H&S faculty are cited for their outstanding scholarly work through a variety of local, national, and international honors and awards for research that is expanding the boundaries of knowledge, while often improving the very way we live. Although it is not practical to feature research for each of the hundreds of faculty in the school, the following highlights provide a glimpse into some current activities.
Photo: Steve Castillo
Stanford applies tools of demography to help solve global challenges. More
Photo: Peer Landa
Physics Professor Savas Dimopoulos helped extend the Standard Model of particle physics. More
Psychology professor Carol Dweck's research about intelligence and motivation, and how they are variously influenced by fixed and growth mindsets, is attracting attention from many, including teachers trying to help underperforming students and human-resources managers intent on helping clients reach higher levels of achievement. More
Assistant Professor of Anthropological Sciences James Holland Jones and Professor of Biology Shripad Tuljapurkar organized a workshop at Stanford to encourage the use of demographic tools to solve some of today's complex challenges, such as the impact of the AIDS epidemic, population aging and the possible extinction of some species. More
Physics Professor Savas Dimopoulos helped extend the Standard Model of particle physics by adding a new fundamental principle called supersymmetry that posits every particle has a corresponding superparticle. More
Research led by Or Gozani could aid in the treatment of cancer and other diseases More
Research led by Or Gozani, assistant professor of biology at Stanford, determined how the tumor suppressor ING2 is able to promote protective cellular responses against injured DNA. This finding may lead to more effective cancer treatments with fewer side effects. More
Doctoral student Emily Ryo and sociology Professor David Grusky co-authored a paper titled –Did Katrina Recalibrate Attitudes Toward Poverty and Inequality? A Test of the 'Dirty Little Secret' Hypothesis.More
A new research paper, co-authored by sociology Professor David Grusky and doctoral student Emily Ryo, concludes that Americans are roughly as aware of inequality as they were before the 2005 disaster on the Gulf Coast. "Did Katrina Recalibrate Attitudes Toward Poverty and Inequality? A Test of the 'Dirty Little Secret' Hypothesis," will be published in the Spring edition of the Du Bois Review.
Judith Frydman, associate professor of biological sciences at Stanford, will serve as co-director of the NIH-funded Center for Protein Folding Machinery. More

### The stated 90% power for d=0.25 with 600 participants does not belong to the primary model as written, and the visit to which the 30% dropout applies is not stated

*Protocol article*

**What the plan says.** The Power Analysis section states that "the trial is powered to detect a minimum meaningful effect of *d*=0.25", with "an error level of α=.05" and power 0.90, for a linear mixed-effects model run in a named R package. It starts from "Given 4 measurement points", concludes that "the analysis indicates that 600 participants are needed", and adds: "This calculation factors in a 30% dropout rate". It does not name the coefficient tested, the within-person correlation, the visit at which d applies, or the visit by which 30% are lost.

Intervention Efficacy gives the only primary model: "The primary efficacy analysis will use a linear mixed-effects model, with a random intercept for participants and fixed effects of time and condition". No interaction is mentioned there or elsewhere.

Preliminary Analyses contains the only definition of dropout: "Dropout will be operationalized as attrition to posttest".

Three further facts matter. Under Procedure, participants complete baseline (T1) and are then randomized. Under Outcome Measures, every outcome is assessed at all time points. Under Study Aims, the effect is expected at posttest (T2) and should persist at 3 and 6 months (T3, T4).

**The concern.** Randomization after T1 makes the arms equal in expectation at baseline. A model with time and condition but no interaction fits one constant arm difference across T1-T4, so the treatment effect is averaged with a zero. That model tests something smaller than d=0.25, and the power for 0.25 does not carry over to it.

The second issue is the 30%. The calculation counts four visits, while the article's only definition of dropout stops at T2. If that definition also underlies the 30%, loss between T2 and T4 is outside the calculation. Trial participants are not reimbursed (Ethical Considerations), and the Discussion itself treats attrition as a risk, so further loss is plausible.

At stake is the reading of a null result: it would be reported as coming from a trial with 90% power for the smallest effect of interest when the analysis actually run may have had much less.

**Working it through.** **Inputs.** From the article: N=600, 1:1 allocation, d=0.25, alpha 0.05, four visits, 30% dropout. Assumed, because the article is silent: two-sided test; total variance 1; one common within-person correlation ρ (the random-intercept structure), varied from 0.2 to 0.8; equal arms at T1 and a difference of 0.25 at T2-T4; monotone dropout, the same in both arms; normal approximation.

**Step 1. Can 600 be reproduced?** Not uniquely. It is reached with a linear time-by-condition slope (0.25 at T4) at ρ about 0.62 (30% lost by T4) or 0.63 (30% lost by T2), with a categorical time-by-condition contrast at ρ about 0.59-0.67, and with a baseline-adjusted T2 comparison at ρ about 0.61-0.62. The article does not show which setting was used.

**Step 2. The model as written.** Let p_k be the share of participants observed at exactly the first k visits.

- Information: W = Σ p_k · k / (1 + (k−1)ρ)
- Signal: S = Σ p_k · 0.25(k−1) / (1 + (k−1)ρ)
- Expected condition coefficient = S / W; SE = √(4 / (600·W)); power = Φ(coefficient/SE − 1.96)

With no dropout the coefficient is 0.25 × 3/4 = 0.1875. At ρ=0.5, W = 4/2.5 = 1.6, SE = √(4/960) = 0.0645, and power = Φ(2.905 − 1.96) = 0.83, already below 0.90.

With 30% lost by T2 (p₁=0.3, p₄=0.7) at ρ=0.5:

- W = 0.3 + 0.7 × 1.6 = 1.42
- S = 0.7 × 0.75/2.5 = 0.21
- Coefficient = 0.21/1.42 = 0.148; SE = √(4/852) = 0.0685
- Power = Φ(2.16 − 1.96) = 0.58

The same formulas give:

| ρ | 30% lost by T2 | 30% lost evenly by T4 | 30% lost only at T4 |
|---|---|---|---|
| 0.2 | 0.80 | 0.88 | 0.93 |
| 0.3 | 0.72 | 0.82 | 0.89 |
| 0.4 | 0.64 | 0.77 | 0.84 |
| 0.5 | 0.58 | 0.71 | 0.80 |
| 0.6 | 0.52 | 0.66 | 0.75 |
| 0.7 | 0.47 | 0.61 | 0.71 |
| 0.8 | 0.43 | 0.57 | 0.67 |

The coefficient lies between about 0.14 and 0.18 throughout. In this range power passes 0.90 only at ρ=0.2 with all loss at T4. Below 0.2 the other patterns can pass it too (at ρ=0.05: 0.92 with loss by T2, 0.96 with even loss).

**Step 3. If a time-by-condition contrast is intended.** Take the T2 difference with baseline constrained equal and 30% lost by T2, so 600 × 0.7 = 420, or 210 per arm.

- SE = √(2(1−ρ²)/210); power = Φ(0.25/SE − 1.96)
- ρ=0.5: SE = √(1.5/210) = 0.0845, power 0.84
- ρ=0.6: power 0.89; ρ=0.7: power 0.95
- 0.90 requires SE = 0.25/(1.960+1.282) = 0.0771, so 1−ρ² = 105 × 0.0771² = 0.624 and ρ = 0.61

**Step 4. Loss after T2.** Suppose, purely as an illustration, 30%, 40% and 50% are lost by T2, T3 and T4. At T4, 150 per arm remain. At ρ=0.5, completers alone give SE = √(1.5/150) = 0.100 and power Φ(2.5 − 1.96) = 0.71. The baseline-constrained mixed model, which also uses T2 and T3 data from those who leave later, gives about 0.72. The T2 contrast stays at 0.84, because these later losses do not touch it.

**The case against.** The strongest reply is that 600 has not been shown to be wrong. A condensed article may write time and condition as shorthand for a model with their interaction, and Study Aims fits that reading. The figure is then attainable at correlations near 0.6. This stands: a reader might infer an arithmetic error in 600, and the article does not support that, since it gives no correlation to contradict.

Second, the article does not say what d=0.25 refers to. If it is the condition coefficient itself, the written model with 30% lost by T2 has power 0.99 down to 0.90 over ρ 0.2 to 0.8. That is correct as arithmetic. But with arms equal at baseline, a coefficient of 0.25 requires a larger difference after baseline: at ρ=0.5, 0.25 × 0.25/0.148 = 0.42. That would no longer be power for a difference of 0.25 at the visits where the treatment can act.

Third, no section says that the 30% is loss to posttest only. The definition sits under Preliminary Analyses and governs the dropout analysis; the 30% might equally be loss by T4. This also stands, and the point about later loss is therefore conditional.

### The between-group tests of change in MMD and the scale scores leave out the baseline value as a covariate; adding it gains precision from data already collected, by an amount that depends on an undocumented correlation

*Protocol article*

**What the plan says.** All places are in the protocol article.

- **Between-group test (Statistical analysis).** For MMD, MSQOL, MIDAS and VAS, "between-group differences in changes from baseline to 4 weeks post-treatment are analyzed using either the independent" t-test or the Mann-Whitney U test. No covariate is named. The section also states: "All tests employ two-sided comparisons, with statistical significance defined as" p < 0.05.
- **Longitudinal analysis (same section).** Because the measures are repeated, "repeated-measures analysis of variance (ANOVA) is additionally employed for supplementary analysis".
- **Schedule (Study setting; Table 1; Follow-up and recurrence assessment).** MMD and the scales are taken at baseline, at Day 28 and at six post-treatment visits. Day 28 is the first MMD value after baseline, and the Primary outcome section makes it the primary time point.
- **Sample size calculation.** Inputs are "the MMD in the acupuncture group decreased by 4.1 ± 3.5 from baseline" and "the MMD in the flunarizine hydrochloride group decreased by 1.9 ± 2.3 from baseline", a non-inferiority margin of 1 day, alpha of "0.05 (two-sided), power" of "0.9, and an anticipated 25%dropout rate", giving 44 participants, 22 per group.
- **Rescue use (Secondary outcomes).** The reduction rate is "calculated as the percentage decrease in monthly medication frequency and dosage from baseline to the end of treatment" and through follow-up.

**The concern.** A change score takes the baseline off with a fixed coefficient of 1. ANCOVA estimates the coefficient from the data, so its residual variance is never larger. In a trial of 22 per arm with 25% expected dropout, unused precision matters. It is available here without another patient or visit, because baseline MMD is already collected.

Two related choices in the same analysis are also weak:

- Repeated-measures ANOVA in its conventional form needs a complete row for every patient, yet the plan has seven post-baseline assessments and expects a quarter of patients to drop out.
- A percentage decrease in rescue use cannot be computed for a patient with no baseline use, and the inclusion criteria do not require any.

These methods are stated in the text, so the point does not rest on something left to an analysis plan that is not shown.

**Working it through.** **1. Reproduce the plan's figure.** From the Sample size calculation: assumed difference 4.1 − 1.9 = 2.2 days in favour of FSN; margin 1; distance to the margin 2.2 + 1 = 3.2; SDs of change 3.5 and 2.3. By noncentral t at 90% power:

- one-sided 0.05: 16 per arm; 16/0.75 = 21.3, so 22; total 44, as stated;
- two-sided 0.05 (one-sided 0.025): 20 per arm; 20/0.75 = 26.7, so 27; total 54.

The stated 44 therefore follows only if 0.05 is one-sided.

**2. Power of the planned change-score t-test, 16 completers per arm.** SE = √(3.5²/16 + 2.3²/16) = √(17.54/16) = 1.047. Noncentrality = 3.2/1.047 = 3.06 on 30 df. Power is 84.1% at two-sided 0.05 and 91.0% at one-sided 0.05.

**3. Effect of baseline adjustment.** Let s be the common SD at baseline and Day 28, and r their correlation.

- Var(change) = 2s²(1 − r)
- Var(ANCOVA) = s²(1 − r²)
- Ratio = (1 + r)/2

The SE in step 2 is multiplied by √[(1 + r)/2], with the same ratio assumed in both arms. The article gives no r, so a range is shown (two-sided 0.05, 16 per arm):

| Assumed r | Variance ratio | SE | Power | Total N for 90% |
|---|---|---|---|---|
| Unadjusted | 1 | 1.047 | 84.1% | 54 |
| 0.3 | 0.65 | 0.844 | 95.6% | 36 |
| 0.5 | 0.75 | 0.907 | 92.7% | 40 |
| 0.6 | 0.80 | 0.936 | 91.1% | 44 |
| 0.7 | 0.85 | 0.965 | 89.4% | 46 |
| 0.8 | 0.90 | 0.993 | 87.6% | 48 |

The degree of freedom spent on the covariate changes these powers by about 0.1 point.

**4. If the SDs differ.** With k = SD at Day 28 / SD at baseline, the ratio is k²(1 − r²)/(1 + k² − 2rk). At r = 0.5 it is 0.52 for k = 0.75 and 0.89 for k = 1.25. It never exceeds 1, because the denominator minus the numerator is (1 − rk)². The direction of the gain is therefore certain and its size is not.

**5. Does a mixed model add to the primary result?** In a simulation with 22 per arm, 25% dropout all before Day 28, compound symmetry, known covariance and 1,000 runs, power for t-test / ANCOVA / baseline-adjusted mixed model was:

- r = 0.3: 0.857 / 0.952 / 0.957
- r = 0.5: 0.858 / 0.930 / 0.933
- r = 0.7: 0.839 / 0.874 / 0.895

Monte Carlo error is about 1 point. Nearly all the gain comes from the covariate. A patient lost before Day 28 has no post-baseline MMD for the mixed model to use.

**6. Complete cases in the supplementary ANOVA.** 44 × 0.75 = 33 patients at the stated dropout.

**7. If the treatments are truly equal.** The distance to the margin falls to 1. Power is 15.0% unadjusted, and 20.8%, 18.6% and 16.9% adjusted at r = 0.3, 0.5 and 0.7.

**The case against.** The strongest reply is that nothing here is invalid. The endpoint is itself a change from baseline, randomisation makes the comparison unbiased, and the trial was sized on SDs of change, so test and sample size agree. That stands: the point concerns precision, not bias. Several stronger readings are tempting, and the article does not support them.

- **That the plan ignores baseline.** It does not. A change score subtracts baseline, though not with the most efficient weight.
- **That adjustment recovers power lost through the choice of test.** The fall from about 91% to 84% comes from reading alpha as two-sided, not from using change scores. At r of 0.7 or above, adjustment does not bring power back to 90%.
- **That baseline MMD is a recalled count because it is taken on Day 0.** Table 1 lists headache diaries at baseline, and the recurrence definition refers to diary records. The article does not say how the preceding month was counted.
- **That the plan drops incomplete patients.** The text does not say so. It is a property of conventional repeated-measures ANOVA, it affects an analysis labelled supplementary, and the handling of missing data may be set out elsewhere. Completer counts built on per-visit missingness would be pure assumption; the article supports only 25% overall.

Judith Frydman, associate professor of biology at Stanford, will serve as co-director of the NIH-funded Center for Protein Folding Machinery. "Misfolded proteins seem to be at the heart of neurodegenerative diseases," including Alzheimer's and cancer, Frydman says. More
Photo: L.A. Cicero
Lights, camera, degree: Film, media studies major approved by Faculty Senate. More
"Film is a new technology—well, it's not that new anymore," mused film scholar Scott Bukatman, associate professor of art and art history, during in an interview in his office in Cummings Art Building last Wednesday afternoon. More
Photo: Gil Slevin, Central Arava Regional Council
Unique desert research center takes shape on the Israeli-Jordanian border More
Jordanian, Israeli and American scientists collect water and soil samples on the Jordanian side of the Dead Sea in January 2005 as part of a two-day field survey sponsored by the Bridging the Rift Foundation. More
Photo: Manuel Jordán Pérez
Manuel Jordán Pérez, left, speaks with a diviner. More
Manuel Jordán Pérez, the Phyllis Wattis Curator at the Iris & B. Gerald Cantor Center for Visual Arts, embarked on a trip to Africa in conjunction with an exhibition of Central African art he is organizing at the Cantor Arts Center.
As part of the exhibition, he plans to publish a book
that will document the perspectives and stories of the
people in Central Africa in their own voices.
Image: Florida Keys National Marine Sanctuary
Scientists deliver plan for rescuing America's coral reefs More